When it was pointed out that I could choose to be overwhelmed with GRATITUDE, I felt that I had never in my life heard words that were so true to the core of me.  It shifted pain into a space of truth in my heart.  I was humbled in a way that I can not express.  I can live in a state of gratitude.  I can not LIVE in a state of isolated grief.  I can’t always reciprocate support the day after it is provided to me, but it can be my life’s work show my gratitude.  Looking for ways to show my gratitude turned the grim world I was living in upside down.

So this is a very, very, very long story to say that through the past year of life and death, I have found out a truth about who I am.  Gratitude is the lens that makes sense of the world to me.  I knew that (see my series of gratitude posts) and I had forgotten it.  I have been humbled anew.

I can’t try to look good and create illusions and control – I can taste, enjoy and be overwhelmed by gratitude.

PS I also began to believe deeply through this past year that pain is common among all people.  It looks different for everyone but I suspect it feels the same and it is inescapable.  That thought is for another day…

Love begins at home, and it is not how much we do, but how much love we put in that action.  ~Mother Teresa

I just logged in to start my 2015 blogging and found this entry unpublished.  I think it is worth publishing now for my own memory’s sake.  Originally written in early October 2014:

My last post was all about waiting.  And while we continued to sputter along for a bit, a Wednesday a few weeks ago I got a call from my mom.  It was a call I’d been waiting for a long time where she said “dad isn’t going to make it.”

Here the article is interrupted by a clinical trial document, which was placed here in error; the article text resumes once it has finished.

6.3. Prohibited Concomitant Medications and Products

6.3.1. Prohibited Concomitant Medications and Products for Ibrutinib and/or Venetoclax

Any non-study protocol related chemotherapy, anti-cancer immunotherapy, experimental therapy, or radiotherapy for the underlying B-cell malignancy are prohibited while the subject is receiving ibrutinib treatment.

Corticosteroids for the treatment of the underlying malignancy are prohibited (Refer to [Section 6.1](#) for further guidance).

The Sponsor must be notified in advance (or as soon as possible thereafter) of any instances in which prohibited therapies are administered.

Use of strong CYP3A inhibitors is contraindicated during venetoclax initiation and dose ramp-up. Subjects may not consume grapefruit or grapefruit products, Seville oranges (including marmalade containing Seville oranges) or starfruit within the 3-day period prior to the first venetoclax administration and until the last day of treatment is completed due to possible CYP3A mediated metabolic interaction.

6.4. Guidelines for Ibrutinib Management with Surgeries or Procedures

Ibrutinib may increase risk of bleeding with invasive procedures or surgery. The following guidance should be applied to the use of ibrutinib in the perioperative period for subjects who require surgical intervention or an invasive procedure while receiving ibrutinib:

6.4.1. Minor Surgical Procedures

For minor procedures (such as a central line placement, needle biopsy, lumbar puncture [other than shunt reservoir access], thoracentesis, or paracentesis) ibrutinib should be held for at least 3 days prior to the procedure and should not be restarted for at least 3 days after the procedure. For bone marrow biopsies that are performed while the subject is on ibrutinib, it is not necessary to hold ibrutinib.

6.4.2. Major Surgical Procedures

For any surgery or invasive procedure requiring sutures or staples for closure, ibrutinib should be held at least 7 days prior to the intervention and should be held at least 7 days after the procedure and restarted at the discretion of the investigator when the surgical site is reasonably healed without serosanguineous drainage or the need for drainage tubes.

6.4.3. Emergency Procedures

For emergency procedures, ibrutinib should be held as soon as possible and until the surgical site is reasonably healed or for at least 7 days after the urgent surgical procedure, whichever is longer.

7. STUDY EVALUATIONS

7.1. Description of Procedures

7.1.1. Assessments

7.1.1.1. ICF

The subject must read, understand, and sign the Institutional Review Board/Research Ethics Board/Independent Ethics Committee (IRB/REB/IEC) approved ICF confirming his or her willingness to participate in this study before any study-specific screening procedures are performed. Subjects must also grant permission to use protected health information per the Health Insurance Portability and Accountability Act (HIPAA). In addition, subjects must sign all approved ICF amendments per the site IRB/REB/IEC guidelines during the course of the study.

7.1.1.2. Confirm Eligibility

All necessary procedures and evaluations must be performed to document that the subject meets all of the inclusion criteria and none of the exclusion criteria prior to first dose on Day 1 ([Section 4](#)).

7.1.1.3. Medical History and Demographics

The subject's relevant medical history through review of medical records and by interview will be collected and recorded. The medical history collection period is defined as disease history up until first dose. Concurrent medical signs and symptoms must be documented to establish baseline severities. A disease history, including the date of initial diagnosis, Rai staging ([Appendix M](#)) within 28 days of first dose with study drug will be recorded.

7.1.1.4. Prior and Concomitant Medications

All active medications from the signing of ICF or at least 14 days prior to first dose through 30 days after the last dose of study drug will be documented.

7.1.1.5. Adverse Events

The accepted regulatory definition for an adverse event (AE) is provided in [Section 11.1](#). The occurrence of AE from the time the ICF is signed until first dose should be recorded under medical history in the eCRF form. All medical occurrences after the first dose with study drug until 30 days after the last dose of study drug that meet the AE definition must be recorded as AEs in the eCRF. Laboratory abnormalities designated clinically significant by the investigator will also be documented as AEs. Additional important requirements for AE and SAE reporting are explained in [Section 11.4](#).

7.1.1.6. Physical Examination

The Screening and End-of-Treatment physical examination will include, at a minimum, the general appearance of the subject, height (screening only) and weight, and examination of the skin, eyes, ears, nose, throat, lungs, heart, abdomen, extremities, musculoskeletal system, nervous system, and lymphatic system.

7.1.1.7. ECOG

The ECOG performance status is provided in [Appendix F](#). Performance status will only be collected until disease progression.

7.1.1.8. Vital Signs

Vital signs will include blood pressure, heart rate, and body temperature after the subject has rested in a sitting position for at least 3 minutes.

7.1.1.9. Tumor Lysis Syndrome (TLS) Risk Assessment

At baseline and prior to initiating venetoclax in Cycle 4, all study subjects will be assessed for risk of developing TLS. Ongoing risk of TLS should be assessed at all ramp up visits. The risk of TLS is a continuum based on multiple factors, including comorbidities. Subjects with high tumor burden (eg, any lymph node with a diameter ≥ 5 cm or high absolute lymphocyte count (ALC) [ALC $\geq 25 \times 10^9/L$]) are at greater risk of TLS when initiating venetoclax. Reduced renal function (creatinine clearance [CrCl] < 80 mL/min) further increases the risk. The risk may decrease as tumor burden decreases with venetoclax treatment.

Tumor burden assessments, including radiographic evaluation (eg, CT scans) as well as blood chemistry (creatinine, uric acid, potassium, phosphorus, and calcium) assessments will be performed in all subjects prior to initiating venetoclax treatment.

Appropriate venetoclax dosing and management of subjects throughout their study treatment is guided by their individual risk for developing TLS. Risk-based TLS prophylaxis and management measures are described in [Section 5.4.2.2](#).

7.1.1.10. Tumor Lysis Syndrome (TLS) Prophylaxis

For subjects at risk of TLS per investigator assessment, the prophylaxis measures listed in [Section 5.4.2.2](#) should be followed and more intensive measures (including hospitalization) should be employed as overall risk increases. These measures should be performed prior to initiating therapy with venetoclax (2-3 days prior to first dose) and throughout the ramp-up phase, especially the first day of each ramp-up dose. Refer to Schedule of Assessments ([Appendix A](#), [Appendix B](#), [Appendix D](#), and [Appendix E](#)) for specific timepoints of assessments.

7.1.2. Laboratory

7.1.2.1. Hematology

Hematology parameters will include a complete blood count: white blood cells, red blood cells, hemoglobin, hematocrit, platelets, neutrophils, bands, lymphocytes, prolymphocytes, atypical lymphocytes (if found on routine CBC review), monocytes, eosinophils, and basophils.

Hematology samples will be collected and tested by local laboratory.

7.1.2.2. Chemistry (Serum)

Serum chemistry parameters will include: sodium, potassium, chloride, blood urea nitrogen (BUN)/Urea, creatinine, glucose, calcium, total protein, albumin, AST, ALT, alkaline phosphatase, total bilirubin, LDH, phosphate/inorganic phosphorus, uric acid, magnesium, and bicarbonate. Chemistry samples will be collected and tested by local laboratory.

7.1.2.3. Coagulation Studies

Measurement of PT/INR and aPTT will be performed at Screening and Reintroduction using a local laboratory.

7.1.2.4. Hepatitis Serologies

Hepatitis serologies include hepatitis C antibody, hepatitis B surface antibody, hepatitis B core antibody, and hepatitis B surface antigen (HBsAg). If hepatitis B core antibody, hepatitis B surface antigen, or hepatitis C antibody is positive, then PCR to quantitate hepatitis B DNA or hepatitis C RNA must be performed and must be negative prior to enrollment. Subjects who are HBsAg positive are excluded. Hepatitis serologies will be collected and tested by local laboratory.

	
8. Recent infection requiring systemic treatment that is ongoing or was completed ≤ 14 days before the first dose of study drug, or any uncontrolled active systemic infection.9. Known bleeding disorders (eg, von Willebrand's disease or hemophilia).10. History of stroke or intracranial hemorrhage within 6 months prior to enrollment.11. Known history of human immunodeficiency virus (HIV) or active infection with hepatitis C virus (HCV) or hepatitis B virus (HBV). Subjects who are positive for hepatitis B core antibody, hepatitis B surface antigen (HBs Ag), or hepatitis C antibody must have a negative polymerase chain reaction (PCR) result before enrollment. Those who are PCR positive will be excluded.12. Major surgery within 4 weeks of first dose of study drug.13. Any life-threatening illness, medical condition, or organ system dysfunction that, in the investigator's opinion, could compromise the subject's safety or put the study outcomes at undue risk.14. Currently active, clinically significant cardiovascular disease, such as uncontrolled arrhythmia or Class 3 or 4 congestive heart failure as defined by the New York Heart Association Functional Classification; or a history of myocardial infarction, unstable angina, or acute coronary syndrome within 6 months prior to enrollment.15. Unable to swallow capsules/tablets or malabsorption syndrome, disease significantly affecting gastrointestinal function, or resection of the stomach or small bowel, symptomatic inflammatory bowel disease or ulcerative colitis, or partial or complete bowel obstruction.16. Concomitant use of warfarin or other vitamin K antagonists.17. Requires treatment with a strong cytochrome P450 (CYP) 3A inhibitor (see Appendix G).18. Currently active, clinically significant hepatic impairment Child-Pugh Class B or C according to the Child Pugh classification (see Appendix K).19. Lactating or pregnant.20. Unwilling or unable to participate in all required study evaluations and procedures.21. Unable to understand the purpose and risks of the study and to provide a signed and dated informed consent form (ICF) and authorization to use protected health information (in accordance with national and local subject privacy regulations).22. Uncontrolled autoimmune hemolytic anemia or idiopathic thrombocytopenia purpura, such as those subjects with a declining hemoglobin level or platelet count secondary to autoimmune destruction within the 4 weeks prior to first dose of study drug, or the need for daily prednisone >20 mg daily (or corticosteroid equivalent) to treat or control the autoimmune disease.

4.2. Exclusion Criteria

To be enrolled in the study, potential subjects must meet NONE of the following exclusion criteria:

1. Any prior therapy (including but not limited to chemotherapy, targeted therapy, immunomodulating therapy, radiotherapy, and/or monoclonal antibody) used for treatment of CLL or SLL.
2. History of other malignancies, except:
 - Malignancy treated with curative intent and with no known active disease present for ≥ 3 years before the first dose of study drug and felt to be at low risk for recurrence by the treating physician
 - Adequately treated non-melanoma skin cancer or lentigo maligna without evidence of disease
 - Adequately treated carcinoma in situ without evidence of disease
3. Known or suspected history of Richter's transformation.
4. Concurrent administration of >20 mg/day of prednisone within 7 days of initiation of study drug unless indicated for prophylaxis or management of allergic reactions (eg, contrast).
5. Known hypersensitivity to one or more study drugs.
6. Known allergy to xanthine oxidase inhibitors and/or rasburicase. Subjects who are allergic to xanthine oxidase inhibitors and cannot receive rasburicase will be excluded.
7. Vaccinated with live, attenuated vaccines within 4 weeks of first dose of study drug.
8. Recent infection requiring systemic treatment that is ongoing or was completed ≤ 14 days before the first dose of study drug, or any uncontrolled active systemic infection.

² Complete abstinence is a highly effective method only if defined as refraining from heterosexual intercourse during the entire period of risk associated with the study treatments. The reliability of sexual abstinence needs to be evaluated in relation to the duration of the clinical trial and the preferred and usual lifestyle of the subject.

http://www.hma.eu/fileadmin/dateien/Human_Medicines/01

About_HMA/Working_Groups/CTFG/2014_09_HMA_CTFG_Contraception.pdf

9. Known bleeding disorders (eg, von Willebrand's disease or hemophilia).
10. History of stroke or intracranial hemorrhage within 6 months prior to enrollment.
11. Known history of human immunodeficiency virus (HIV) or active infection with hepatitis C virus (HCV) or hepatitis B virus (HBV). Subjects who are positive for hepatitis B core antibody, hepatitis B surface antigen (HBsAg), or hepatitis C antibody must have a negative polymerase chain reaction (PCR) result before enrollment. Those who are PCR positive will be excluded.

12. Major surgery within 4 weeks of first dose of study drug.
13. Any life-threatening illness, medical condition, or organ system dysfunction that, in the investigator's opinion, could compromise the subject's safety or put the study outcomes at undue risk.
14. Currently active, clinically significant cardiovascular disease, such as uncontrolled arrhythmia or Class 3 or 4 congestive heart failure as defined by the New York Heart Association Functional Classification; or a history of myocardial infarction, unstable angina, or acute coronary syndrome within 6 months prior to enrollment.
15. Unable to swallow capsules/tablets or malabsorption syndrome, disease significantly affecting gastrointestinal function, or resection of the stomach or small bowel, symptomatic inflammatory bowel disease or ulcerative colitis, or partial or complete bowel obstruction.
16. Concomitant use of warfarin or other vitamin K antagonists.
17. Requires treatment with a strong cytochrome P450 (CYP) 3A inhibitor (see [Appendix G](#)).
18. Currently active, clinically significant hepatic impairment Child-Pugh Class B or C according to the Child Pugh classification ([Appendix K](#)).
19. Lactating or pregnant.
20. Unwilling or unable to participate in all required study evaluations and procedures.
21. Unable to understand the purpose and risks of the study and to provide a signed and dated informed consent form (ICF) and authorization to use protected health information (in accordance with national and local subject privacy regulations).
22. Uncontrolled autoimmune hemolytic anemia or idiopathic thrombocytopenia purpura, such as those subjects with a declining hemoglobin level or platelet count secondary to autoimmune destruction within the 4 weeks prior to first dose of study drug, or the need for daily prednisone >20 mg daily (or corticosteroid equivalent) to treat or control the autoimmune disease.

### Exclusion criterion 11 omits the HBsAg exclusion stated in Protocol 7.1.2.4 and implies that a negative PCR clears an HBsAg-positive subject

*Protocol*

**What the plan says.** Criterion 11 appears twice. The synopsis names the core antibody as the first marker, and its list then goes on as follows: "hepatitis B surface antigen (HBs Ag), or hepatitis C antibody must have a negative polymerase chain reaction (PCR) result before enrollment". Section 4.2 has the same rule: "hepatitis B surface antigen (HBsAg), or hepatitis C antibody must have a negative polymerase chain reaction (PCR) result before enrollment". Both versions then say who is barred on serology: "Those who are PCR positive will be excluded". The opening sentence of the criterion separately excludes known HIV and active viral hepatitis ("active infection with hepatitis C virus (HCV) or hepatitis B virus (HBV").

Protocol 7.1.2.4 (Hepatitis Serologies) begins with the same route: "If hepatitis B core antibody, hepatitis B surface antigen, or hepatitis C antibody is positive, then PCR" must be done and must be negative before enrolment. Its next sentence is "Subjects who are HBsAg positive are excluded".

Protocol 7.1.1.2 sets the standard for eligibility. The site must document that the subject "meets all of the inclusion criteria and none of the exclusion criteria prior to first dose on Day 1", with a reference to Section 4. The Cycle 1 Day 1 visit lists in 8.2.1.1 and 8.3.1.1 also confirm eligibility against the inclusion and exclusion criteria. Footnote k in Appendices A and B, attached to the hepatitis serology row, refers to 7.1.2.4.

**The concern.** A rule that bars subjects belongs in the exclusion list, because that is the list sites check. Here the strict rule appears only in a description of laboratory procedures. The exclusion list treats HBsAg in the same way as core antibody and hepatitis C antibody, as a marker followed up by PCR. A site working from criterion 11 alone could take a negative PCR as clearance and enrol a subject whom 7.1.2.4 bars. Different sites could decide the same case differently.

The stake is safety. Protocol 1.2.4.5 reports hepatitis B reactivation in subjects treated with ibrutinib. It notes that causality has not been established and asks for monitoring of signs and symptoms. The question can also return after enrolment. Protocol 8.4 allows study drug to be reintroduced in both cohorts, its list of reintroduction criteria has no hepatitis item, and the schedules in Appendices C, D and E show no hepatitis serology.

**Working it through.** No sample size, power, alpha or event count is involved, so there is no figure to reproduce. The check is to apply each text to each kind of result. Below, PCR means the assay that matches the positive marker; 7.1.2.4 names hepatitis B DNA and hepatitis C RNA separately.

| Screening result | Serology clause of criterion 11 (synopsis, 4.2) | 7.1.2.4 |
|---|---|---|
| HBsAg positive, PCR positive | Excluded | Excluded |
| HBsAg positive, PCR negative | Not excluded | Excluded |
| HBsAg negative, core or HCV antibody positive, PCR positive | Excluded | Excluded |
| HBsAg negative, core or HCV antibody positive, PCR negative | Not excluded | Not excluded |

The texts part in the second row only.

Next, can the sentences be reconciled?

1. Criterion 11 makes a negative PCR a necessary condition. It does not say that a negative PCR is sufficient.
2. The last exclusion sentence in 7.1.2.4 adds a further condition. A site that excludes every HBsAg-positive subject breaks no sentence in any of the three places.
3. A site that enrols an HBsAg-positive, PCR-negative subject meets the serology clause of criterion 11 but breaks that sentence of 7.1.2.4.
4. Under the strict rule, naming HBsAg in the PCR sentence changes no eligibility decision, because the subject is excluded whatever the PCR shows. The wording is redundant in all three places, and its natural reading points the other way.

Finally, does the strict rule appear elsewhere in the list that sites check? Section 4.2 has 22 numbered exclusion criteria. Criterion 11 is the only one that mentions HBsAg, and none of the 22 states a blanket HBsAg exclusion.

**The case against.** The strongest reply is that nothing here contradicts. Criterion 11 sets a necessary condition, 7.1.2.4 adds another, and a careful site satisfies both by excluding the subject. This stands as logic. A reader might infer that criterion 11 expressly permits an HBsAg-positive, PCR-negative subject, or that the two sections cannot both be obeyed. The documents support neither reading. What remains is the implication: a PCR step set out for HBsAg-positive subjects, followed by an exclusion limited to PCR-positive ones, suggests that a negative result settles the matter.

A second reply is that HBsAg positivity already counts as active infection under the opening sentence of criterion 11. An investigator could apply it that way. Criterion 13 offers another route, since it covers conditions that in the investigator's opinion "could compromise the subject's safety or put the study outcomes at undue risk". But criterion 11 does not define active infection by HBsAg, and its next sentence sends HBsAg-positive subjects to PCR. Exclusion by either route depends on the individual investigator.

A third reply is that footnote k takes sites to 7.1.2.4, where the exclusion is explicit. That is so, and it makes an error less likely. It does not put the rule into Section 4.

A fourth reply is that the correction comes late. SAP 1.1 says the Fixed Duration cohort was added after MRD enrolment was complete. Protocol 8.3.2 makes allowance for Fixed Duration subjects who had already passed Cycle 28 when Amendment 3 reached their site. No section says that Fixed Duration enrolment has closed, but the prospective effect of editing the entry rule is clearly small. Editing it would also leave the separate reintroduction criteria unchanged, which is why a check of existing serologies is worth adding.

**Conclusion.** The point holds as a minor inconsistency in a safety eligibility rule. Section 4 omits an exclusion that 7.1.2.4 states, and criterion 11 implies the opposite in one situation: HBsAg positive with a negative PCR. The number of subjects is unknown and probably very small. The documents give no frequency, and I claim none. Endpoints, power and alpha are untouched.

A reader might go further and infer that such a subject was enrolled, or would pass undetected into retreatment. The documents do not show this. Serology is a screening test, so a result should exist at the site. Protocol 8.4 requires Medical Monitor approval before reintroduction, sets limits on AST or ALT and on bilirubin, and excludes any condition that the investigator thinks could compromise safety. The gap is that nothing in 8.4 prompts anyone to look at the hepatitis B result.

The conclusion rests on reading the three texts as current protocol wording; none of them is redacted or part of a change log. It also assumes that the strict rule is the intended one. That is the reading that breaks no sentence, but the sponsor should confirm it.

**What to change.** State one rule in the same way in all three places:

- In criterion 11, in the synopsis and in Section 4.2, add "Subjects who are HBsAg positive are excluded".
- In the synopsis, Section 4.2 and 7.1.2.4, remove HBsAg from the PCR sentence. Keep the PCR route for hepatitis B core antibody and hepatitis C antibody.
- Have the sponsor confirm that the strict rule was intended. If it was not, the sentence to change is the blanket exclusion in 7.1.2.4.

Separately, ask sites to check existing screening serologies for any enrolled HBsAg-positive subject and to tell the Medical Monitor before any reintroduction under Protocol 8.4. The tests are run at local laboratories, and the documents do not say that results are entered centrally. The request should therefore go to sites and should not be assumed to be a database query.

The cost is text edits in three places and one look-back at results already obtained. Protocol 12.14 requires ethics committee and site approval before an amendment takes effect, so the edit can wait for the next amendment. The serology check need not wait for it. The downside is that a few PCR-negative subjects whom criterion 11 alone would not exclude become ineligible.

I wasn’t surprised.  None of us is going to make it.  And even though at this time last year my mom came out of nowhere, trying to take the lead from my dad in the race-to-the-top-of-the-most-unfortunate-health-in-the-history-of-mankind, some order was restored to the world when my dad stepped back into that role after he broke his hip.

So, on that Wednesday, we sprung into the kind of action that I’ve come to realize is that of a family that cares deeply for one another.  I got the call in St. Louis at 1:00pm and by 5:30 I picked my brother up at the airport in Kansas City.  We got to the hospital by 6:00 to find our dad in a morphine induced rest.

I put my phone to his ear so both of my kids could talk to him.  They showed so much love to him that I was astounded.  After that call, he woke up for a few minutes and seemed to know us.  He was sweet to the nurse who was taking care of him.  Then he noted some bats in the room.  We corrected him saying it was just the Royals on TV.  I’m now wondering if he was talking about baseball bats.  And then he closed his eyes again.

We spent the next 29 hours with each other and by his side.  We talked to each other and to him.  We sobbed.  We laughed.  We played Qwirkle.  We asked questions of the nurses, of each other, of ourselves.  And we sobbed and sobbed.  We told him we loved him and we held his hand and we told him we were so glad that his suffering was going to end soon.  And it ended a little before 11:00pm on Thursday, Sep 18th.

To me, it was like a small flame flickered out that night.  We had been losing him for a really long time to a body that couldn’t take any more.  In some ways, his death was a gain for him and for all of us.  He gained eternal life and we gained a renewed focus on what a great man he was, in place of the focus on suffering, confusion and uncertainty.

It was a beautiful and sacred process to be with him as he was dying.  It opened a new chapter for all of us.

I’m now adding to this four months later.  I still go to call my dad almost daily to hear his voice and to assure him that we will take care of him and my mom and Amy.  I usually reach for my phone when I have one quick peaceful moment in my day; I never realized that feeling was what spurred my calls to him.  I thought I was trying to ground him in the knowledge of my care for him.  And I know now that he grounded me in my moment of peace – I needed to share that place where god lives in me with him.  I miss sharing that so very deeply, while I am happy that peace is all his.